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  • Title: The Tragedy of Locrine (Third Folio, 1664)

  • Copyright Digital Renaissance Editions. This text may be freely used for educational, non-profit purposes; for all other uses contact the Editor.
    Authors: Anonymous, William Shakespeare
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    The Tragedy of Locrine (Third Folio, 1664)

    Scena Tertia.
    Enter Strumbo above in a gown, with ink and
    310paper in his hand saying.
    Strum. Either the four Elements, the seven Planets
    and all the particular Starrs of the Pole Antastick, are
    adversitive against me, or else I was begotten and born
    in the wain of the Moon, when every thing, as
    315Lactantius in his fourth book of Constultations doth
    say, goeth arsward. I Masters, I, you may laugh, but
    I must weep; you may joy, but I must sorrow; shed-
    ding salt tears from the watry fountains of my moist
    dainty fair eyes, along my comely and smooth cheeks, in as
    320great plenty as the water runneth from the bucking-tubs,
    or red wine out of the Hogs-heads: for trust me gentle-
    men and my very good friends, and so forth: the little
    god, nay the desperate god Cuprit, with one of his
    vengible bird-bolts, hath shot me unto the heel: so not
    325only, but also, oh fine phrase, I burn, I burn, and
    I burn a, in love, in love, and in love a, ah Strum-
    bo, what hast thou seen, not Dina with the Asse Tom?
    Yea with these eyes thou hast seen her, and therefore
    pull them out: for they will work thy bail. Ah Strum-
    330bo,hast thou heard the voice of the Nightingale, but a
    voice sweeter then hers, yea with these ears hast thou
    heard them, and therefore cut them off, for they have
    caus'd thy sorrow. Nay Strumbo, kill thy self, drown
    thy self, hang thy self, starve thy self. Oh but then
    335I shall leave my sweet heart. Oh my heart! Now pate
    for thy Master, I will dite an aliquant love-pistle to her,
    and then she hearing the grand verbosity of my scripture,
    will love me presently,
    Let him write a little, and then read.
    340My pen is naught, Gentlemen lend me a knife, I think
    the more haste the worst speed.
    Then write again, and after read.
    So it is, Mistris Dorothie, and the sole essence of
    my soul, that the little sparkles of affection kindled in
    345me towards your sweet self, hath now increased to a great
    flame, and will ere it be long consume my poor heart,
    except you with the pleasant water of your secret foun-
    tain, quench the furious heat of the same. Alass, I am a
    Gentleman of good fame, and name, majesticall, in ap-
    350parell comely, in gate portly. Let not therefore your gen-
    tle heart be so hard, as to despise a proper tall young
    man of a handsome life, and by despising him, not only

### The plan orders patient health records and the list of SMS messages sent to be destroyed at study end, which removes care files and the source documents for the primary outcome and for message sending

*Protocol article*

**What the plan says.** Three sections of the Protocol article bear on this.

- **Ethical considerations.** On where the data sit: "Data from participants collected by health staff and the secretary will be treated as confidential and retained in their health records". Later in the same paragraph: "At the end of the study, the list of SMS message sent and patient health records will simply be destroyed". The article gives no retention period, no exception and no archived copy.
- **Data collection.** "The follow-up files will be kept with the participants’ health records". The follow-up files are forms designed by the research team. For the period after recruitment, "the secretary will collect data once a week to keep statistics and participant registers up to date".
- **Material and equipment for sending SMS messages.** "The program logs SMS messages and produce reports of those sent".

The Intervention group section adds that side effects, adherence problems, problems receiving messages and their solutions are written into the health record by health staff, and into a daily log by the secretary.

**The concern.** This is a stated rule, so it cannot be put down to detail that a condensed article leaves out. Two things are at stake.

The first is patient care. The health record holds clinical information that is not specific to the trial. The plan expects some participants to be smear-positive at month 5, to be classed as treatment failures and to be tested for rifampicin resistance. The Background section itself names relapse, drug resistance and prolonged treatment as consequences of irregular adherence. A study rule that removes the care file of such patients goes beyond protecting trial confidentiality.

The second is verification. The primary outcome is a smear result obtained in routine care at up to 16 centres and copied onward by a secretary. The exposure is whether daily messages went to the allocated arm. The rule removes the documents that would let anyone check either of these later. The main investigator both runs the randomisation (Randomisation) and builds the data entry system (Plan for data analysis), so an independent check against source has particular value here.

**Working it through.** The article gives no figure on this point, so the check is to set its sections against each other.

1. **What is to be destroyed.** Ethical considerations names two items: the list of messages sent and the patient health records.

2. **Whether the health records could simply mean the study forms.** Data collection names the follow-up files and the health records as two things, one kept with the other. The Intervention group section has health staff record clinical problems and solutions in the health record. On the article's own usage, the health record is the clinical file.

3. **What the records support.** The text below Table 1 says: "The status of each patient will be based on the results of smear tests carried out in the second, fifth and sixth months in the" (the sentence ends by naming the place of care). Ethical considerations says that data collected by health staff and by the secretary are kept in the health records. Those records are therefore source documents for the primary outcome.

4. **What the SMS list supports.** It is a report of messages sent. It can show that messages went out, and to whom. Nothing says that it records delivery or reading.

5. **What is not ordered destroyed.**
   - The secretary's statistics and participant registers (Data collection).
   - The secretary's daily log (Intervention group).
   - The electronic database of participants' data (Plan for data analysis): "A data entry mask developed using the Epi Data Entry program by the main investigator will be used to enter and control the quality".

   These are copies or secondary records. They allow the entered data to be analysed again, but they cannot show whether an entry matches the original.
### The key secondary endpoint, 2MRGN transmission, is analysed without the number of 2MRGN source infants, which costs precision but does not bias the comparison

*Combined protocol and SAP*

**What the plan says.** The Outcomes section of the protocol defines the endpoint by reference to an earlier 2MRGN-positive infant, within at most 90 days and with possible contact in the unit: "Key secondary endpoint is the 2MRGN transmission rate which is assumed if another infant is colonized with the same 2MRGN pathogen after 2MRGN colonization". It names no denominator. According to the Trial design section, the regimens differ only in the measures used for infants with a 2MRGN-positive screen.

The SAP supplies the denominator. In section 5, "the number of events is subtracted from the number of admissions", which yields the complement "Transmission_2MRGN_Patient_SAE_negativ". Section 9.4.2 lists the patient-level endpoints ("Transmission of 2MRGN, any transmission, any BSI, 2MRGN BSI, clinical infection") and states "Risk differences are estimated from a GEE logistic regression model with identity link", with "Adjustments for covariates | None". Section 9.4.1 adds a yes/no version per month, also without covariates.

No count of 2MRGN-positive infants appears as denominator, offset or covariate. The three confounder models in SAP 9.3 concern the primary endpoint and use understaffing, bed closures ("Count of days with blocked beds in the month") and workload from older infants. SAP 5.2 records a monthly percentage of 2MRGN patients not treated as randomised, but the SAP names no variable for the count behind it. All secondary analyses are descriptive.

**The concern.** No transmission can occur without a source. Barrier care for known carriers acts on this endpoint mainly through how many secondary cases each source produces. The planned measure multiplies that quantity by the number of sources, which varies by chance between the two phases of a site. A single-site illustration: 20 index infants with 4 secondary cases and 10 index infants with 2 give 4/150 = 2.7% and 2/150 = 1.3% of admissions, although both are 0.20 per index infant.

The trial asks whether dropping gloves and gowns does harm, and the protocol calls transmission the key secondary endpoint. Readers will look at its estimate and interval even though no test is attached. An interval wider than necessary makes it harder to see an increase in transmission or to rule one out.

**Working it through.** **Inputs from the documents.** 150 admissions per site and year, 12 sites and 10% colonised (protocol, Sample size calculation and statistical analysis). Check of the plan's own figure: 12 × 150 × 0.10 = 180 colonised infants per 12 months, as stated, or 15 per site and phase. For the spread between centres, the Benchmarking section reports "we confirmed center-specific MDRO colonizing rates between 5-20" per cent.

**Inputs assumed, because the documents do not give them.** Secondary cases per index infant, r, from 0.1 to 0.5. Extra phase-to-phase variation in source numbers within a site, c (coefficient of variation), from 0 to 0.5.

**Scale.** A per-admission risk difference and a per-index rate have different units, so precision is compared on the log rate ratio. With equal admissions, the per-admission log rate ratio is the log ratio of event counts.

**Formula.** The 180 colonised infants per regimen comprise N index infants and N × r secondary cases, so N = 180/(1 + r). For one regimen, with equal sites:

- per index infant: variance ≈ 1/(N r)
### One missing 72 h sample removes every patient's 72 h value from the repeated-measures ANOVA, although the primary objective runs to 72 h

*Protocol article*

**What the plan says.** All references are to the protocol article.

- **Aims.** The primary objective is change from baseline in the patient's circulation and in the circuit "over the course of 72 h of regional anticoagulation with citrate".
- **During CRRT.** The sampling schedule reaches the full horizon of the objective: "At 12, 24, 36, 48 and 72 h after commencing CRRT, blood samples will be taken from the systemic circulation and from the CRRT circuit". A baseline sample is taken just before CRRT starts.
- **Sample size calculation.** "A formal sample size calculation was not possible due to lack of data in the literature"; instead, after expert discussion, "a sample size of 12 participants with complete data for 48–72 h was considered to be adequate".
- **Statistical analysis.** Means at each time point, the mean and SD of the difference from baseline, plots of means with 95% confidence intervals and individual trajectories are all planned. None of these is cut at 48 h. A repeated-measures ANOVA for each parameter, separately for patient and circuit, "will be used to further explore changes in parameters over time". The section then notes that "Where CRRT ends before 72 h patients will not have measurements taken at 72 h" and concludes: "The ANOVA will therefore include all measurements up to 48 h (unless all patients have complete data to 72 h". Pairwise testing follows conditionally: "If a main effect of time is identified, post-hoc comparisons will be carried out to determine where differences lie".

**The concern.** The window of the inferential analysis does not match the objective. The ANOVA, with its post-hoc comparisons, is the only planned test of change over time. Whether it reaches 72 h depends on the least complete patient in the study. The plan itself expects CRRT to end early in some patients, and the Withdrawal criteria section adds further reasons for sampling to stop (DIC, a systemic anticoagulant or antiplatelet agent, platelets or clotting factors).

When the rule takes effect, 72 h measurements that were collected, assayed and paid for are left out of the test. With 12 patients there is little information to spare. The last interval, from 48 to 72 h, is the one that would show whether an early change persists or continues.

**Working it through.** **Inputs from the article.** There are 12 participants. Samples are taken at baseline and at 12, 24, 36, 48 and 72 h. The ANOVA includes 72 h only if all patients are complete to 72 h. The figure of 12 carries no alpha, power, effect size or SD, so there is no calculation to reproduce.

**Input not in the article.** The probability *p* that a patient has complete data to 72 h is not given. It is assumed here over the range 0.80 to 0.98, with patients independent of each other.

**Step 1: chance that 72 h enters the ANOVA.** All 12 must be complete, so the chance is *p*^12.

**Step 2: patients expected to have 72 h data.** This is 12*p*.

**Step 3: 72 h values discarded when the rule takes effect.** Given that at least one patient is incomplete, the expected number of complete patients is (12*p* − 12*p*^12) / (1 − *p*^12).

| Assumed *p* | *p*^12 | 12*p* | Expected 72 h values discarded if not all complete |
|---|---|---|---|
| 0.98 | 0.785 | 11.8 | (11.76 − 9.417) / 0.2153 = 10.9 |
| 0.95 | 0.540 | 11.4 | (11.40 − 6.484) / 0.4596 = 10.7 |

but also to kill him. Thus expecting time and tide, I bid
    you farewell. Your Servant, Signior Strumbo.
    355 Oh wit, O pate, O memory, O hand, O Ink, O paper.
    Well, now I will send it away. Trompart, Trompart,
    what a Villain is this? Why sirrha, come when your
    Master calls you. Trompart.
    Trompart entering saith
    360Anon, sir.
    Strumbo. Thou knowest, my pretty Boy, what a good
    Master I have been to thee ever since I took thee into my
    Trom. I, sir.
    365Srum. And how I have cherished thee alwayes, as if
    thou hadst been the fruit of my loynes, flesh of my flesh,
    and bone of my bone.
    Trom. I, sir.
    Strum. Then shew thy self herein a trusty servant, and
    370carry this Letter to Mistress Dorothy, and tell her.
    Speaking in his eare.
    Exit Trompart.
    Strum. Nay, Masters, you shall see a Marriage by
    and by. But here she comes. Now must I frame my a-
    375morous passions.
    Enter Dorothy and Trompart.
    Doro. Signior Strumbo, well met, I received your
    Letters by your man here, who told me a pittifull story
    of your anguish, and so understanding your passions were
    380so great, I came hither speedily.
    Strum. Oh, my sweet and pigsney, the fecundity
    of my ingenie is not so great, that may declare unto you
    the sorrowfull sobs, and broken sleeps that I suffered for
    your sake; and therefore I desire you to receive me into
    385your familiarity.
    For your Love doth lie,
    As near and as nigh:
    Unto my heart within,
    As mine Eye to my Nose,
    390 My Leg unto my Hose,
    And my Flesh unto my Skin.
    Dor. Truly, M. Strumbo, you speak too learnedly
    for me to understand the drift of your mind, and there-
    fore tell your tale in plain termes, and leave off your dark
    Strum. Alass, Mistresse Dorothy, this is my luck, that
    when I most would, I cannot be understood: so that my
    great learning is an inconvenience unto me. But to
    speak in plain termes, I love you, Mistresse Dorothy, if
    400you like to accept me into your familiarity.
    Dor. If this be all I am content.
    Turning to the people.
    Strum. Say'st thou so, sweet wench, let me lick thy
    Toes. Farewell, Mistresse. If any of you be in love,
    405provide ye a Cap-case full of new coyn'd words, and
    then shall you soon have the succado de labres, and some-
    thing else.